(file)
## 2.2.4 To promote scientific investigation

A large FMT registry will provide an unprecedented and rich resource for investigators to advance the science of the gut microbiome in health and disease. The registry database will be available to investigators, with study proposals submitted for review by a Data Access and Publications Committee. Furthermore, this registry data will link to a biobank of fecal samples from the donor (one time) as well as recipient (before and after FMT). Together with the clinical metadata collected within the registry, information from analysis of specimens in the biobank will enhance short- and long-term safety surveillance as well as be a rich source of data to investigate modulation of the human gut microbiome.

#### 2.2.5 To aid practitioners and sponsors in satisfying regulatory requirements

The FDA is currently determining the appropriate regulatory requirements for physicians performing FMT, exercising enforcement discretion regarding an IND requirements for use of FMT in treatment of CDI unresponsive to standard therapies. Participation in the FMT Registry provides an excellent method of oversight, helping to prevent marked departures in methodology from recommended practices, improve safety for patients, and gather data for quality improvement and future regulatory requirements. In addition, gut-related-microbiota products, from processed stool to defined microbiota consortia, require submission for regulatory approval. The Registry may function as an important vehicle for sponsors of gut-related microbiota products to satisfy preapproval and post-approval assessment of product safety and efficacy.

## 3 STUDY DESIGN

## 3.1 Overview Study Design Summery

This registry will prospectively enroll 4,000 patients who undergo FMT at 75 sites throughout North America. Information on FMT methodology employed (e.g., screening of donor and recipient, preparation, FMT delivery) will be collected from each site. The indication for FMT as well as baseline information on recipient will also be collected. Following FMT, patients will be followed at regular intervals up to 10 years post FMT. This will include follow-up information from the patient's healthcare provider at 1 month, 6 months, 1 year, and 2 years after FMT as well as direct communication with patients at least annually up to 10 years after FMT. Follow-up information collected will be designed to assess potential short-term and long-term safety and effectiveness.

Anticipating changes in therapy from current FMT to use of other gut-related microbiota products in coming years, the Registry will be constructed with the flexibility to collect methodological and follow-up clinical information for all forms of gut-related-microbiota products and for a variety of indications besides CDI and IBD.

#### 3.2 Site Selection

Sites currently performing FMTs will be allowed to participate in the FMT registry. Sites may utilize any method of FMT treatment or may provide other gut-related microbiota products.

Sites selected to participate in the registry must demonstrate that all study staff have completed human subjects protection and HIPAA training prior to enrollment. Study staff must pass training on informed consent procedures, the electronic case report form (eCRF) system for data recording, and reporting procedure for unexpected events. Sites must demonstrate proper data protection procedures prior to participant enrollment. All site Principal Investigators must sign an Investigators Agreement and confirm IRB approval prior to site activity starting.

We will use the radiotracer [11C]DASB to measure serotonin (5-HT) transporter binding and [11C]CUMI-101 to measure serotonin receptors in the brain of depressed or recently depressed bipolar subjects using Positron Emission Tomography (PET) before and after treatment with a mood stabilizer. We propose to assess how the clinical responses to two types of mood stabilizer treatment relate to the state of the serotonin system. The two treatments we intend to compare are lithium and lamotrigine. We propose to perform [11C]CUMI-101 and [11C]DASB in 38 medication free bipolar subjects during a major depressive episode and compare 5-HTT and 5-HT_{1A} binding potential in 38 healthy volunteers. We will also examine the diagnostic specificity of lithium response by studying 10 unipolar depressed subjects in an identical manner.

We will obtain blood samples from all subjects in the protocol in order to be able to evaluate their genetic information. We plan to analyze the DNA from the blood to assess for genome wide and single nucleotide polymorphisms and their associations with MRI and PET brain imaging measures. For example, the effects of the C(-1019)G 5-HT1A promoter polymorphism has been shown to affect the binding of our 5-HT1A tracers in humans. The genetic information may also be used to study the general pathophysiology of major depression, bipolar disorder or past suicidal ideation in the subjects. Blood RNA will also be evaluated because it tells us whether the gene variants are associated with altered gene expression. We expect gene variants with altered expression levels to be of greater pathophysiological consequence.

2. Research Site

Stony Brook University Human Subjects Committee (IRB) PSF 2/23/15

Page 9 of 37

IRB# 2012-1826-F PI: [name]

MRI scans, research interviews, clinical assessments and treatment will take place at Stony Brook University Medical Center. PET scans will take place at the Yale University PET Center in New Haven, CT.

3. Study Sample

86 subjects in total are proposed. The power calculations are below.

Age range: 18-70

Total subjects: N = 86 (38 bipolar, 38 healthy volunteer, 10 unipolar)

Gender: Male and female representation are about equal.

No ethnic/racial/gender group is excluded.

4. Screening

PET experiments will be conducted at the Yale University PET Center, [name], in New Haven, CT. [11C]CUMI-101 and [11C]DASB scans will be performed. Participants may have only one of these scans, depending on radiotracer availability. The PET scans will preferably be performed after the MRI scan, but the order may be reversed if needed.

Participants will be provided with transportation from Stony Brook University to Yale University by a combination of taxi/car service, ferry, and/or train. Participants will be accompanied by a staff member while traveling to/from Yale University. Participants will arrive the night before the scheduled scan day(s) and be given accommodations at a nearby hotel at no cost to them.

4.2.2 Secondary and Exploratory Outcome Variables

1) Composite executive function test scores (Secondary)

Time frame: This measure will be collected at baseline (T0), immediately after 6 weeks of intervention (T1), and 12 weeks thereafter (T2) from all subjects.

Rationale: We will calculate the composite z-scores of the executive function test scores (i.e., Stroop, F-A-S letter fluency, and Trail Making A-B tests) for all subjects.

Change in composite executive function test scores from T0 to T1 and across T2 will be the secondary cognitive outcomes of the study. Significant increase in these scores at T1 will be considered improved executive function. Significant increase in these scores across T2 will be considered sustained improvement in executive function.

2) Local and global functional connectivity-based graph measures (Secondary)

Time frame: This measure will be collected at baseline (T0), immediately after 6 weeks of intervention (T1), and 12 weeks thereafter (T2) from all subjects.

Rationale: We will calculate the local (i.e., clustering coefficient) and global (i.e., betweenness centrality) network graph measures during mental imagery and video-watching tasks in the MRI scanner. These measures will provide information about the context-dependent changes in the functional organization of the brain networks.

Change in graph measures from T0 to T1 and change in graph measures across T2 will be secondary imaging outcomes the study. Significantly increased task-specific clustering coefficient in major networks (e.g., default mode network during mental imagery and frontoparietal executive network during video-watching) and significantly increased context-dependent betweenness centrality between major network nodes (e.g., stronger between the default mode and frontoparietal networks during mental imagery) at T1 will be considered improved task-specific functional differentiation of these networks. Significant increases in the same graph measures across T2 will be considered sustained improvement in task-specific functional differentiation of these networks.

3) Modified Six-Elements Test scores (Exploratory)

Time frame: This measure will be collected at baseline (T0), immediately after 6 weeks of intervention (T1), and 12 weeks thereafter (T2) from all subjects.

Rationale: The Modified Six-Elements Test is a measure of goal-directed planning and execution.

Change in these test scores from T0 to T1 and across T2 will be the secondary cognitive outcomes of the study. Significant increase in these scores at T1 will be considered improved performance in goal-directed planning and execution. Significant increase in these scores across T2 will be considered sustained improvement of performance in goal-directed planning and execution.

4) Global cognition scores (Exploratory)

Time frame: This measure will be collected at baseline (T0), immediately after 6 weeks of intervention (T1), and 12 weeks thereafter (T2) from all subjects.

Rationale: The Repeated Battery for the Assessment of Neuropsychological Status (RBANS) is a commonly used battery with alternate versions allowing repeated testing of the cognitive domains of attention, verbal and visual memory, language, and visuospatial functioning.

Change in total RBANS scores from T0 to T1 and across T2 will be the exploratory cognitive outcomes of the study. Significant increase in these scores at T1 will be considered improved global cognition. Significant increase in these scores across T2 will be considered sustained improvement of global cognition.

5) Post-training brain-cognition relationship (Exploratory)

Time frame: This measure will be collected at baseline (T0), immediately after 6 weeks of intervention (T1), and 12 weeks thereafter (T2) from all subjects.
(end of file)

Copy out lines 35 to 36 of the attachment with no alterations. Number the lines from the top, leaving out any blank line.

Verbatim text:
Rationale: We will calculate the local (i.e., clustering coefficient) and global (i.e., betweenness centrality) network graph measures during mental imagery and video-watching tasks in the MRI scanner. These measures will provide information about the context-dependent changes in the functional organization of the brain networks.

Change in graph measures from T0 to T1 and change in graph measures across T2 will be secondary imaging outcomes the study. Significantly increased task-specific clustering coefficient in major networks (e.g., default mode network during mental imagery and frontoparietal executive network during video-watching) and significantly increased context-dependent betweenness centrality between major network nodes (e.g., stronger between the default mode and frontoparietal networks during mental imagery) at T1 will be considered improved task-specific functional differentiation of these networks. Significant increases in the same graph measures across T2 will be considered sustained improvement in task-specific functional differentiation of these networks.